As a young physician in New York City, Paluel J. Flagg, M.D. (1886 to 1970, right), lost his daughter to neonatal asphyxia in 1912. His wife also died that year. Grief-stricken, Dr. Flagg found solace in easing human suffering, and began treating leprosy patients in Haiti. In 1912, he also committed his life to the prevention and treatment of asphyxia. What better profession to accomplish this than anesthesiology? In his landmark textbook The Art of Anesthesia (1916), Flagg presaged the modern intensive care unit by calling anesthesiologists pneumatologists—respiratory experts who should extend their practice beyond the operating room. Naturally, Flagg took to refining devices for airway management. He introduced his two-piece metal endotracheal tube (left) in 1928. Spiral wires made the outer catheter flexible, and a rigid inner stylet prevented kinking during insertion. Later, Flagg would develop the first laryngoscope with batteries in the handle. As founder of the National Resuscitation Society and the Society for the Prevention of Asphyxial Death, the heroic physician taught resuscitation maneuvers to countless doctors and paramedics. A good friend of aviator Charles Lindbergh, Flagg, when his soul flew to the heavens, left behind a legacy of patient safety and abundant living progeny—8 sons, 4 daughters, 56 grandchildren, and 3 great-grandchildren. (Copyright © the American Society of Anesthesiologists’ Wood Library-Museum of Anesthesiology, Schaumburg, Illinois.)

As a young physician in New York City, Paluel J. Flagg, M.D. (1886 to 1970, right), lost his daughter to neonatal asphyxia in 1912. His wife also died that year. Grief-stricken, Dr. Flagg found solace in easing human suffering, and began treating leprosy patients in Haiti. In 1912, he also committed his life to the prevention and treatment of asphyxia. What better profession to accomplish this than anesthesiology? In his landmark textbook The Art of Anesthesia (1916), Flagg presaged the modern intensive care unit by calling anesthesiologists pneumatologists—respiratory experts who should extend their practice beyond the operating room. Naturally, Flagg took to refining devices for airway management. He introduced his two-piece metal endotracheal tube (left) in 1928. Spiral wires made the outer catheter flexible, and a rigid inner stylet prevented kinking during insertion. Later, Flagg would develop the first laryngoscope with batteries in the handle. As founder of the National Resuscitation Society and the Society for the Prevention of Asphyxial Death, the heroic physician taught resuscitation maneuvers to countless doctors and paramedics. A good friend of aviator Charles Lindbergh, Flagg, when his soul flew to the heavens, left behind a legacy of patient safety and abundant living progeny—8 sons, 4 daughters, 56 grandchildren, and 3 great-grandchildren. (Copyright © the American Society of Anesthesiologists’ Wood Library-Museum of Anesthesiology, Schaumburg, Illinois.)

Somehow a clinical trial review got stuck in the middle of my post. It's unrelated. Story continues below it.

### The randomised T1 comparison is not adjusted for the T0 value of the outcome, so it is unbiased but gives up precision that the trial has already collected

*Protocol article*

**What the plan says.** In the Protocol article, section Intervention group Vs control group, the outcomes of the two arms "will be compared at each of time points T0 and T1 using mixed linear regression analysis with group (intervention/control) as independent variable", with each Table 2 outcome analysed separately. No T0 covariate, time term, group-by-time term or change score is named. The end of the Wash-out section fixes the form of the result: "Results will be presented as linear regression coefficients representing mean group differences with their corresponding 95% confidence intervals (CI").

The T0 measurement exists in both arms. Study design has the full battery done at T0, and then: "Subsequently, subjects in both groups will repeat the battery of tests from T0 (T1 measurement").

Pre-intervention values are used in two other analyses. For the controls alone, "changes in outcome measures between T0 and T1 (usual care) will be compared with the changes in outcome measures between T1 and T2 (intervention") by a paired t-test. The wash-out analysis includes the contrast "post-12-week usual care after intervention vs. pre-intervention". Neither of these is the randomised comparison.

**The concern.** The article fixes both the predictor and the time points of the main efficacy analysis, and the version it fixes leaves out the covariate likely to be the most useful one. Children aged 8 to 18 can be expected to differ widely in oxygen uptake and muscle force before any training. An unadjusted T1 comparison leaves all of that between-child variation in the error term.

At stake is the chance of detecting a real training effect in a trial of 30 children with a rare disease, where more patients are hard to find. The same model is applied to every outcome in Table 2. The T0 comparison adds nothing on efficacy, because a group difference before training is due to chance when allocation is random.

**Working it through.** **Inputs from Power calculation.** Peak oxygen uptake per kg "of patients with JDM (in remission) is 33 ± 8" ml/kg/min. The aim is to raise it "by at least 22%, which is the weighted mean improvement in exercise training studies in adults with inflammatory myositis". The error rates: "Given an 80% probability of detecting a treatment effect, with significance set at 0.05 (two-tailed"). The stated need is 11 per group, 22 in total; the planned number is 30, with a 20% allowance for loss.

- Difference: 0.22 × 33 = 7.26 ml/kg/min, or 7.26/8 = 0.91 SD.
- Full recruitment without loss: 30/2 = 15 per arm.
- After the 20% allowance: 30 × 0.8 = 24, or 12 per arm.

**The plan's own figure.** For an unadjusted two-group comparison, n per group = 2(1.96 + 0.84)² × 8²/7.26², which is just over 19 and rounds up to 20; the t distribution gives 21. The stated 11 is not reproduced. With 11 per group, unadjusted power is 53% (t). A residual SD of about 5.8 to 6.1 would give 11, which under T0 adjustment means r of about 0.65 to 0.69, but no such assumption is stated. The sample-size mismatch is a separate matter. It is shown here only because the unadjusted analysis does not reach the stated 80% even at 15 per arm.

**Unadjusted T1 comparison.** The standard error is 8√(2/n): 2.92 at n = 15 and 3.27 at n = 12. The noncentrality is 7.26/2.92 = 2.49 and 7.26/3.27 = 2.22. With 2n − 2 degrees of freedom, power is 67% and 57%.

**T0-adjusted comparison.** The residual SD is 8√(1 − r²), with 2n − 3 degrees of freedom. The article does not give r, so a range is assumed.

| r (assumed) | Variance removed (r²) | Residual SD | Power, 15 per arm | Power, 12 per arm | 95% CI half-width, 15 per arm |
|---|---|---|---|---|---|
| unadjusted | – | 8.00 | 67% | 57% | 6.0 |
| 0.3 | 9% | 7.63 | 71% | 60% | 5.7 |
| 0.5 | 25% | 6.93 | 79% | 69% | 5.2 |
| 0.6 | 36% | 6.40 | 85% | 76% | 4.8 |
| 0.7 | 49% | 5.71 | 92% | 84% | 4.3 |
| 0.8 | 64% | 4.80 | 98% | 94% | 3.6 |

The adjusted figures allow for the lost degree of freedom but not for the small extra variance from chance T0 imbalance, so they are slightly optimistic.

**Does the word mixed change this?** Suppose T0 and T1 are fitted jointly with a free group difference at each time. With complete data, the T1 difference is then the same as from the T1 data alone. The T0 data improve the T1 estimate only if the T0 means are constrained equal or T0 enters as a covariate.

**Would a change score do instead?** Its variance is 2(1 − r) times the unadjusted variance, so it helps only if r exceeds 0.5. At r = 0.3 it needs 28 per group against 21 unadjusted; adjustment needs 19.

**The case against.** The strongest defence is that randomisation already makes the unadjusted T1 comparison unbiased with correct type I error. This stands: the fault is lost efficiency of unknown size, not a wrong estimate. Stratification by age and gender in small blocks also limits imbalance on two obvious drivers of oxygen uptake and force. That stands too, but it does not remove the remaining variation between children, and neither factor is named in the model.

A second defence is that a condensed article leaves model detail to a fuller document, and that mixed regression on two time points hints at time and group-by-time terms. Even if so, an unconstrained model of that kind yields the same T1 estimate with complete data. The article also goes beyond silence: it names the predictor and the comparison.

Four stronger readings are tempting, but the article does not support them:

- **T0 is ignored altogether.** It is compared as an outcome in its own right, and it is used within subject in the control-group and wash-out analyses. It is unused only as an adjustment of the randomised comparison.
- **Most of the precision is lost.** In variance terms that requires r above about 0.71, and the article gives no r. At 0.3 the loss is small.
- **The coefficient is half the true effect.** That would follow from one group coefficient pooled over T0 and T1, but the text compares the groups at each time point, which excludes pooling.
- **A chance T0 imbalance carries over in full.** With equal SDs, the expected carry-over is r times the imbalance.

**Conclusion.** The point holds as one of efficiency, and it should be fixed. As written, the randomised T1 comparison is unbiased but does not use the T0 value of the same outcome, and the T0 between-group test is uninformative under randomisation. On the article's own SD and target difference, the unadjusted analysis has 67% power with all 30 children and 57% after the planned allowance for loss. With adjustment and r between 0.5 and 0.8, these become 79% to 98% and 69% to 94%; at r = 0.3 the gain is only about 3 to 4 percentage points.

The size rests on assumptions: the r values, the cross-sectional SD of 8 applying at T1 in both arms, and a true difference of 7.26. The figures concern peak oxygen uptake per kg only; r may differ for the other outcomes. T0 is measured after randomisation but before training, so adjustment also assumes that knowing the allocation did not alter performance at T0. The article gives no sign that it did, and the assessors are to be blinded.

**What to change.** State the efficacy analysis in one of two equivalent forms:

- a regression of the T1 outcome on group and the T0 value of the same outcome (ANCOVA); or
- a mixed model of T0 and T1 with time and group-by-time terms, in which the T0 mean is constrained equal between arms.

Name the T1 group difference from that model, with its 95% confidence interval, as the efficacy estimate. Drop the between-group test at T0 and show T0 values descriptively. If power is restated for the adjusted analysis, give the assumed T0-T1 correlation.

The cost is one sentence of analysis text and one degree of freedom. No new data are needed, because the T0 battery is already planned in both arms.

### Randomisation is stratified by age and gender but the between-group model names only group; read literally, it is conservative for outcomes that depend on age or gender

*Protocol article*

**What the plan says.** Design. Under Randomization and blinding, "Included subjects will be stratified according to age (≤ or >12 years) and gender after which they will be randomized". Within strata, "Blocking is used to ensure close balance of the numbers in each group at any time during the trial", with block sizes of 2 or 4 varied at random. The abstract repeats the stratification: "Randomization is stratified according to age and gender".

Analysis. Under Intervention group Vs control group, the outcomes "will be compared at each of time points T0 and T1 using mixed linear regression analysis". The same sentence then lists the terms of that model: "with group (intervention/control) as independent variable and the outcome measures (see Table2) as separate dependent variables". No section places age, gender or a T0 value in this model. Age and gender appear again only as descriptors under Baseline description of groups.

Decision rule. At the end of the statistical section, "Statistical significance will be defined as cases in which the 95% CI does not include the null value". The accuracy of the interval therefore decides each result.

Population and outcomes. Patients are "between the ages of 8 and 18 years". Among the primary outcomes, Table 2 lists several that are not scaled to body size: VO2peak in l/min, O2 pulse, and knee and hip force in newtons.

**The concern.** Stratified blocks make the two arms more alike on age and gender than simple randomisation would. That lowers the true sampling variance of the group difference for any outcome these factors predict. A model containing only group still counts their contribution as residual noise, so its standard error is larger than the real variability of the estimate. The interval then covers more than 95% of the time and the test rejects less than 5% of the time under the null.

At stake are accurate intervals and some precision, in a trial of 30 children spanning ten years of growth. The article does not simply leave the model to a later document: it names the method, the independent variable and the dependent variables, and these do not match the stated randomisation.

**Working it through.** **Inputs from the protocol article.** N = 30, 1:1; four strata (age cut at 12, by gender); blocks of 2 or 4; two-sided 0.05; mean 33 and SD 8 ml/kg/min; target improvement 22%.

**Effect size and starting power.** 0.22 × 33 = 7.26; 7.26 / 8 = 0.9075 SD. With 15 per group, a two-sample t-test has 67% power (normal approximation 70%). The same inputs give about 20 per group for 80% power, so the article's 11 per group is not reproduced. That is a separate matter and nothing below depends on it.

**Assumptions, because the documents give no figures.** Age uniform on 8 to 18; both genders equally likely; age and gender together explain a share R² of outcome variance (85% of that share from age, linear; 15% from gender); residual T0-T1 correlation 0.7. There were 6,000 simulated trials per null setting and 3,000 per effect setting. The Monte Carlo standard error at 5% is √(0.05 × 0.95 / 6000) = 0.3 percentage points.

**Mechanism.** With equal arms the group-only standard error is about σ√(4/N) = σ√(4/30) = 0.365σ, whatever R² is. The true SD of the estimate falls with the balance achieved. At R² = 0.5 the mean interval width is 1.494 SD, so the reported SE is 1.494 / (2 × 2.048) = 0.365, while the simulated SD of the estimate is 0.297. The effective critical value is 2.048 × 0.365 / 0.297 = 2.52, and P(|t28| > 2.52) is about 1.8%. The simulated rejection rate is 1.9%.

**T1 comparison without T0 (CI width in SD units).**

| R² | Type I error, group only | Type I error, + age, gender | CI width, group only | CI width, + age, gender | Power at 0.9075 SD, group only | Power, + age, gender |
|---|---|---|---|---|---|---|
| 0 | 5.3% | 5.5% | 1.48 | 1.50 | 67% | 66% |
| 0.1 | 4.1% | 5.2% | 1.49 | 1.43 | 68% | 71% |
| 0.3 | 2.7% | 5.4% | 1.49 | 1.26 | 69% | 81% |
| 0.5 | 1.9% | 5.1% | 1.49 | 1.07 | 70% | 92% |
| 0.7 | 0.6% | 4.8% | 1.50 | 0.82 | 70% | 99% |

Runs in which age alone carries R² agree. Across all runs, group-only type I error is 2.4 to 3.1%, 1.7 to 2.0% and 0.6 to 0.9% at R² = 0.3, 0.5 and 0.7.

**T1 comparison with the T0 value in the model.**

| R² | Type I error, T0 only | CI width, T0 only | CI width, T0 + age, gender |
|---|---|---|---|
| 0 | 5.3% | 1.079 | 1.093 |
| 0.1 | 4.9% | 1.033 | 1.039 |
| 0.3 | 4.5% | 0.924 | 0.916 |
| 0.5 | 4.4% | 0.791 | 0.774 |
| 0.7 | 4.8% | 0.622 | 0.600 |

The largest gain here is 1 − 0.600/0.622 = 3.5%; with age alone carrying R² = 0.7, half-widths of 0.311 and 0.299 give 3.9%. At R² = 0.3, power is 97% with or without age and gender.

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Jane S. Moon, M.D., University of California, Los Angeles, and Melissa L. Coleman, M.D., Penn State College of Medicine, Hershey, Pennsylvania.